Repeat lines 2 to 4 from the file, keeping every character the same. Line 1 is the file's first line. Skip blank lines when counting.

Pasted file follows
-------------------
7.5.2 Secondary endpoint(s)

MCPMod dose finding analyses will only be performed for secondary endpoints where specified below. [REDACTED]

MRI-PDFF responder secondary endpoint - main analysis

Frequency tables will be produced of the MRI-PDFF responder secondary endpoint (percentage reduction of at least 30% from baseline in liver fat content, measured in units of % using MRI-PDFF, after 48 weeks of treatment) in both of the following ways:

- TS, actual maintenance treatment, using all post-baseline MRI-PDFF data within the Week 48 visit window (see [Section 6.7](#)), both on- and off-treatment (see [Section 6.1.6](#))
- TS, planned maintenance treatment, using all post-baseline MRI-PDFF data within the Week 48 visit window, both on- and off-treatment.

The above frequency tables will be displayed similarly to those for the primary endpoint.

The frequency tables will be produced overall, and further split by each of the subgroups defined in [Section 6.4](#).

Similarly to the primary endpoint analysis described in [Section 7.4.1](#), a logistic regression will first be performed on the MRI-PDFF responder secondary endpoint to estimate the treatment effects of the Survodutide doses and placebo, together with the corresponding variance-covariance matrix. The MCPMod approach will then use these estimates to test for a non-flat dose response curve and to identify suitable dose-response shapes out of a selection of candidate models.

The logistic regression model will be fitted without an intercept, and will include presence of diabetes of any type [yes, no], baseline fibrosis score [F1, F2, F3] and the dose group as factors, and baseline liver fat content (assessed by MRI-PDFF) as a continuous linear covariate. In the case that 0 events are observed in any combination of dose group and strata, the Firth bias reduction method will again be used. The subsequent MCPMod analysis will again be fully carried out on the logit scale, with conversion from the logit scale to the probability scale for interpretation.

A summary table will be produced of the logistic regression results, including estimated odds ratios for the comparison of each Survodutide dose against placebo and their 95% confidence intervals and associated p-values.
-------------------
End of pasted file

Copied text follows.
MCPMod dose finding analyses will only be performed for secondary endpoints where specified below. [REDACTED]

MRI-PDFF responder secondary endpoint - main analysis

Frequency tables will be produced of the MRI-PDFF responder secondary endpoint (percentage reduction of at least 30% from baseline in liver fat content, measured in units of % using MRI-PDFF, after 48 weeks of treatment) in both of the following ways: